The government decided to pay for the war by confiscating land, including the 500,000 hectares that it had occupied in Waikato. This was all possible under the terms of the 1863 New Zealand Settlements Act. Grey had also signalled such consequences with his ultimatum issued on the eve of the invasion of Waikato in July 1863. Māori had been warned that in acting against the Crown they would forfeit the ‘right to the possession of their lands guaranteed to them by the Treaty of Waitangi’.
The land confiscated included most of the lower Waikato district, including some of the lands of neutral tribes and a third of the lands of Ngāti Hauā. Māori called this the Raupatu. Ironically, Ngāti Maniapoto regarded as the more militant iwi largely escaped the confiscation. Their land was hard to access and was not considered to be as valuable. For supporters of the King this confirmed their suspicions that the war had been about acquiring the fertile lands closest to Auckland for settlement.
Tāwhiao declared that the fighting should end. Those promoting war in response to the Raupatu were increasingly isolated within the movement. In proclaiming an isolationist policy Tāwhiao forbade a number of activities within his dominion, including the surveying and selling of land, the operations of the Native Land Court and Māori assessors, the levying of rates, the building of roads and telegraph lines, and gold prospecting.
Although he had rejected war, Tāwhiao refused to make peace with the government until all confiscated lands were returned.
In 1862 the Taranaki leader Te Ua Haumēne developed a new religion based on the principle of pai mārire (goodness and peace). Te Ua called his church Hauhau after Te Hau (the breath of God) that carried the news of deliverance to the faithful.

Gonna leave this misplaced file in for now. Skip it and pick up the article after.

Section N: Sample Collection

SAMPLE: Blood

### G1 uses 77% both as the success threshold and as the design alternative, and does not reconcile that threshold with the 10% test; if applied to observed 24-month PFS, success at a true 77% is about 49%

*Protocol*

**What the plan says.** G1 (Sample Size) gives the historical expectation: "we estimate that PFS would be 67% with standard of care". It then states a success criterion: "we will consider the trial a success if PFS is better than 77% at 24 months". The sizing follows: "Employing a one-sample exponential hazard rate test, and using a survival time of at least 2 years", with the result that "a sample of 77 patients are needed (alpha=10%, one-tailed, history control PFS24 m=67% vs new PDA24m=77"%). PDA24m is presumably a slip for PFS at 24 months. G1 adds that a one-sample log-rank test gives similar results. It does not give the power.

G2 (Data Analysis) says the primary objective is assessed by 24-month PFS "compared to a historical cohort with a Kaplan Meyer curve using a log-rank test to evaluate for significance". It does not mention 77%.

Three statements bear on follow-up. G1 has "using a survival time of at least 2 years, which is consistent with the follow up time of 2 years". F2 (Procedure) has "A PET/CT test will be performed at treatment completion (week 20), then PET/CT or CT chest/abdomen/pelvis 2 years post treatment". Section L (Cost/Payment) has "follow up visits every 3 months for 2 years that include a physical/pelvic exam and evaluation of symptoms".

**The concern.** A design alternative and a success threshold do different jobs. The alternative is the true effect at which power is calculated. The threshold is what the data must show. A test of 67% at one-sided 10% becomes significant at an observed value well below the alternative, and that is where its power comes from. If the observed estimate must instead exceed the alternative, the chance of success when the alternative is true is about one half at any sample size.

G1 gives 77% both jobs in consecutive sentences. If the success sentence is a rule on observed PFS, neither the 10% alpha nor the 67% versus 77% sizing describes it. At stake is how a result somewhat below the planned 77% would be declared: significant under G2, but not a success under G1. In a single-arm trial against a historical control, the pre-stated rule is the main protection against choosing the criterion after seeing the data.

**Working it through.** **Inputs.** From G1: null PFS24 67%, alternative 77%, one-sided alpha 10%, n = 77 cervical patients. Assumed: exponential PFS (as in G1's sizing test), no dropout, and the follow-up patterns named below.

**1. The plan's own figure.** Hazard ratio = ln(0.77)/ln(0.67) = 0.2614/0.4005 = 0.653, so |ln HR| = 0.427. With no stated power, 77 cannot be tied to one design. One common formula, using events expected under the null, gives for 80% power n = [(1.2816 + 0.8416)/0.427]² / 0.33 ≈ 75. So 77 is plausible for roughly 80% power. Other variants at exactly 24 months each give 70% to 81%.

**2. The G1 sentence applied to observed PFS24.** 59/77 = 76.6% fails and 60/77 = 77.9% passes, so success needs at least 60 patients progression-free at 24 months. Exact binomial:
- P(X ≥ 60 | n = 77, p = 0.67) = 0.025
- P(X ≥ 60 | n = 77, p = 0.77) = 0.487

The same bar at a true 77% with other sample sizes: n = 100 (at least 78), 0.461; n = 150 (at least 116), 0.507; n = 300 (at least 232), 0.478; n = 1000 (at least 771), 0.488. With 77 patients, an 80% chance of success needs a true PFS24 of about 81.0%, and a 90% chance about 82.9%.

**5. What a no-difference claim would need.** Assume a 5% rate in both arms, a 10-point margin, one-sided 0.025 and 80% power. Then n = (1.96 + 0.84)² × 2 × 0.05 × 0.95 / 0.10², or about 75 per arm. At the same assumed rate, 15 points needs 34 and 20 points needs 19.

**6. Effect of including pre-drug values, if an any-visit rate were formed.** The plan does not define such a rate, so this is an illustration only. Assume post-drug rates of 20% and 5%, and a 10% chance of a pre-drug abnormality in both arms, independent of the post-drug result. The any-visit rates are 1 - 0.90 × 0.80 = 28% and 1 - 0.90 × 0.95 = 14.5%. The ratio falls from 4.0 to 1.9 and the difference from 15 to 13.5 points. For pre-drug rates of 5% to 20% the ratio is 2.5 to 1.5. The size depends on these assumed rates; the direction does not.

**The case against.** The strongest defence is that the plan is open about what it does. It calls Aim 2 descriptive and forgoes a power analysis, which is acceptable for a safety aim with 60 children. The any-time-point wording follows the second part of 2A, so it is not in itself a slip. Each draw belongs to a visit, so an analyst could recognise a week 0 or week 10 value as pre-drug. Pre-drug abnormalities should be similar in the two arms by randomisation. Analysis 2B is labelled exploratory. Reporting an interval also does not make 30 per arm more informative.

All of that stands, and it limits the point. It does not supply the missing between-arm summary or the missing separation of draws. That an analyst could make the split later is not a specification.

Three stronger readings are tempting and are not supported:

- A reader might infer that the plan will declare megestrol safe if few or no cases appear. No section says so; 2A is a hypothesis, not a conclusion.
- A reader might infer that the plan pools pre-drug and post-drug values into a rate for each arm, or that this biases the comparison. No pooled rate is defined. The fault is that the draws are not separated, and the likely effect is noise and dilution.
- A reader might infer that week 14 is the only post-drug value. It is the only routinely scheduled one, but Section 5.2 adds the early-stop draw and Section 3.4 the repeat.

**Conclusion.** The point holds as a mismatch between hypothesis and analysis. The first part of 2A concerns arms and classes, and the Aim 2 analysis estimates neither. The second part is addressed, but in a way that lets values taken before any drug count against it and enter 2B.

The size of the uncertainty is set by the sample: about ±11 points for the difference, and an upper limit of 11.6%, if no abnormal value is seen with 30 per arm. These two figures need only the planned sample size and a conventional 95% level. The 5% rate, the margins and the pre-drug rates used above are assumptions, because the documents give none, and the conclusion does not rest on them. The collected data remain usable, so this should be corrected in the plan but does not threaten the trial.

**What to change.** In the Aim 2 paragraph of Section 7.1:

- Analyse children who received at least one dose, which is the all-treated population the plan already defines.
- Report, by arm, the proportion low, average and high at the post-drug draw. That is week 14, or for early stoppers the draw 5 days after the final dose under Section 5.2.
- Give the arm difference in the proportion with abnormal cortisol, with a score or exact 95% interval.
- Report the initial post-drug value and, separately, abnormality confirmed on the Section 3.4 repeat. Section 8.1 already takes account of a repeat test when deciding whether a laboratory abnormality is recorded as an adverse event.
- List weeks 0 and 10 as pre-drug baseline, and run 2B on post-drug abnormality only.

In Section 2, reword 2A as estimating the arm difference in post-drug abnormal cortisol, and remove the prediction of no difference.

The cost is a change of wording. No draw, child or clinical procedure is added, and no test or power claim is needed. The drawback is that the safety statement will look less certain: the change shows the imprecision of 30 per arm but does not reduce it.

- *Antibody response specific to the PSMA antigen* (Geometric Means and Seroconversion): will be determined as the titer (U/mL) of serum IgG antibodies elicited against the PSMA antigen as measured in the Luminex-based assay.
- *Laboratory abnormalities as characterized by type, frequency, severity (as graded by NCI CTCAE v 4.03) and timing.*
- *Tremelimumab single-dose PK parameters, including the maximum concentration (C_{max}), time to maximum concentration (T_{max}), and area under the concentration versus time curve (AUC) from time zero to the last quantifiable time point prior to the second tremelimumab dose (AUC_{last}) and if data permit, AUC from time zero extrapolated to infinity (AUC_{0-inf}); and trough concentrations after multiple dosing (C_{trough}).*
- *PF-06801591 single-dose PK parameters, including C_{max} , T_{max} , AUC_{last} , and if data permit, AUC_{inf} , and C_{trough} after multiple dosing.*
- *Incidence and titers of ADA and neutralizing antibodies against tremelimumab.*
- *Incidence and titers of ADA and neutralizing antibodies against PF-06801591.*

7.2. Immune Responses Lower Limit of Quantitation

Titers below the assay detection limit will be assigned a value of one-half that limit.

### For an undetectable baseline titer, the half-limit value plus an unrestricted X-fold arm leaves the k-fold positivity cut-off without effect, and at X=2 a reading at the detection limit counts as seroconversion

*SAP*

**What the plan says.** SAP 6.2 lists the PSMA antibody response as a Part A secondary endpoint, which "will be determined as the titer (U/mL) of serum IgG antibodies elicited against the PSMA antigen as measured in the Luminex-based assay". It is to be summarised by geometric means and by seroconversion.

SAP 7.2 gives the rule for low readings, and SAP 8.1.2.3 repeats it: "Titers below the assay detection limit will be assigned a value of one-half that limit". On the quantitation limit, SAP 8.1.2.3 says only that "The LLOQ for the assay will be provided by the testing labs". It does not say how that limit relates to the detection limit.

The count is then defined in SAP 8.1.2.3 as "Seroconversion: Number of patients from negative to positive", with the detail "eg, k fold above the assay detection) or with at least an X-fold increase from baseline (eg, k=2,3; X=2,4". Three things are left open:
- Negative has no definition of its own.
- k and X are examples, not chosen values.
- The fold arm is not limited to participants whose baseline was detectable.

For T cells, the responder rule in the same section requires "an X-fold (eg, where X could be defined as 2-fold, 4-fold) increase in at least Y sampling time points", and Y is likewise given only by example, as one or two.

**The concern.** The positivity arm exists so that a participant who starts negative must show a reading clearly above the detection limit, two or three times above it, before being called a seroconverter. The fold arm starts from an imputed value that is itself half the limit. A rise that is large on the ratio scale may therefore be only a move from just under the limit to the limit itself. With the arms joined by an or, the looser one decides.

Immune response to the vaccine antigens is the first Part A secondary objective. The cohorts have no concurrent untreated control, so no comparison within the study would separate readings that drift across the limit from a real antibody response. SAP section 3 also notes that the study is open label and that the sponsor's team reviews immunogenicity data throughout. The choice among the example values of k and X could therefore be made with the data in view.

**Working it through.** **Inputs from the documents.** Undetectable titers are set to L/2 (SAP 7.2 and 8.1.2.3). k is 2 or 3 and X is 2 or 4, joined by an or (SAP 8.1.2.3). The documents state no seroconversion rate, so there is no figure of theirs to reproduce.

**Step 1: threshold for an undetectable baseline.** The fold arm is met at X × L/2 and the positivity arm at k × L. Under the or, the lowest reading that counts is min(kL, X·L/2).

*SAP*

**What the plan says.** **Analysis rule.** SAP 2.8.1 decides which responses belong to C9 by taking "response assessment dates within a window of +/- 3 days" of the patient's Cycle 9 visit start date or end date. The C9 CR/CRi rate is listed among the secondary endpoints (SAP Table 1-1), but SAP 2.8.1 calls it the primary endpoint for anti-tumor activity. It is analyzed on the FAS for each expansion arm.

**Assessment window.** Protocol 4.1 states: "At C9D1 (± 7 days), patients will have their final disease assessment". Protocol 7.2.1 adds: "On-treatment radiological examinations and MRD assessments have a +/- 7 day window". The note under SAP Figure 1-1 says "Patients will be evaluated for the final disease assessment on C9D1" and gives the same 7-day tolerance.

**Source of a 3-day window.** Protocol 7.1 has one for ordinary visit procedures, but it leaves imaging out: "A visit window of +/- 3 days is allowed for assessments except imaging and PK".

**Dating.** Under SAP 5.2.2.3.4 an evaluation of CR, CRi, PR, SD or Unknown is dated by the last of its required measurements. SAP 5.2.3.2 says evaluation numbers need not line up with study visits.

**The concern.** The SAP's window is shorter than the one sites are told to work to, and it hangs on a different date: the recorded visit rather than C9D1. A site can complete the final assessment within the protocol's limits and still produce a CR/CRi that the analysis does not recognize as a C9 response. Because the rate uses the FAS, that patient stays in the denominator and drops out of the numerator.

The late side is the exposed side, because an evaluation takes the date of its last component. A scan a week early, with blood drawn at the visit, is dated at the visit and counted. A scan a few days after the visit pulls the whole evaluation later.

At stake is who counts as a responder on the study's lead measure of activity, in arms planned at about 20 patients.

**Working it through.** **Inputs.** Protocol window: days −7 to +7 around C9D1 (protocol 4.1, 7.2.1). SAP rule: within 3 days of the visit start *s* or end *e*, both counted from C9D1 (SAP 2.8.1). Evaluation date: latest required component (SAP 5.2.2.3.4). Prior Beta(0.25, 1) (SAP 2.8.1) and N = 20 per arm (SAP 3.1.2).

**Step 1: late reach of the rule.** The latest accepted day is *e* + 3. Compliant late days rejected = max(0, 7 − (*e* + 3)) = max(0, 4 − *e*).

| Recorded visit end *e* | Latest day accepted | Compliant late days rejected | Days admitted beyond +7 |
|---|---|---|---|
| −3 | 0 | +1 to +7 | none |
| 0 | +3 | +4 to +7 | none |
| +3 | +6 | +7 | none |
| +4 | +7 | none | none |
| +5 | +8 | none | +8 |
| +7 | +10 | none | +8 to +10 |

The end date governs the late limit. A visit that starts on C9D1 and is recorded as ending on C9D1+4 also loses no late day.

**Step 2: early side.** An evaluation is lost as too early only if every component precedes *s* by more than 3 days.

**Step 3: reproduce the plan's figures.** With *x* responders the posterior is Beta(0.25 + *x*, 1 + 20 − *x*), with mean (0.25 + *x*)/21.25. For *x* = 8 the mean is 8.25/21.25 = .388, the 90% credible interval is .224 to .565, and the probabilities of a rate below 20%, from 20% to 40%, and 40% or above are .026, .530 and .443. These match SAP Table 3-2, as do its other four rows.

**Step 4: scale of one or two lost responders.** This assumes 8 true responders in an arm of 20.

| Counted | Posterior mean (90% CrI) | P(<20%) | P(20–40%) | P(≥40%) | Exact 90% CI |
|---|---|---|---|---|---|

This faith grew out of the conflict over land in Taranaki. It was the first organised expression of an independent Māori Christianity. The terms Pai Mārire and Hauhau became interchangeable as labels for those who followed this religion.
In 1862 Te Ua had a vision of the archangel Gabriel, who instructed him to lead his people in 'casting off the yoke of the Pākehā'. The birthright of Israelites (the Māori people) would be restored in the land of Canaan (New Zealand), and following a day of deliverance the unrighteous would perish.
Pai Mārire disciples travelled around the North Island between 1864 and 1867 and attracted many converts, especially as confiscation of land increased in the aftermath of the wars. Against a backdrop of war and land confiscations, the founding principle of Pai Mārire was often subverted by violent elements. While some of its members stressed the need for peace, Pai Mārire became drawn into armed conflicts. Civil wars broke out as factions within iwi opposed the spread of the new religion.
Some Pai Mārire converts aimed to drive Pākehā from Māori land and believed a Māori nation could be created under Tāwhiao's leadership. Settlers feared a general uprising, but Tāwhiao, a convert since 1864, rejected the violence associated with the spread of Pai Mārire. In 1867 he declared that 'the sword was sheathed' and remained firmly committed to peace. In 1868, when the campaigns of Titokowaru and Te Kooti erupted, Tāwhiao supported neither. He refused to grant Te Kooti sanctuary in the King Country until he too 'sheathed his sword'.
Between 1875 and 1876 the Kīngitanga modified its religious expression when it adopted the Tariao (Morning Star) faith. This combined Pai Mārire prayers with new forms of ritual. The Tariao were ministers of the new faith; Tāwhiao, as the head Tariao, communicated with them in a series of panuitanga (announcements), calling on them to obey a list of rules that once again banned roads, telegraphs, surveys, land selling, as well as some older Māori customs. These included taua muru (punishing raids), the use of tohunga (priests) for cursing enemies and the imposition of tapu.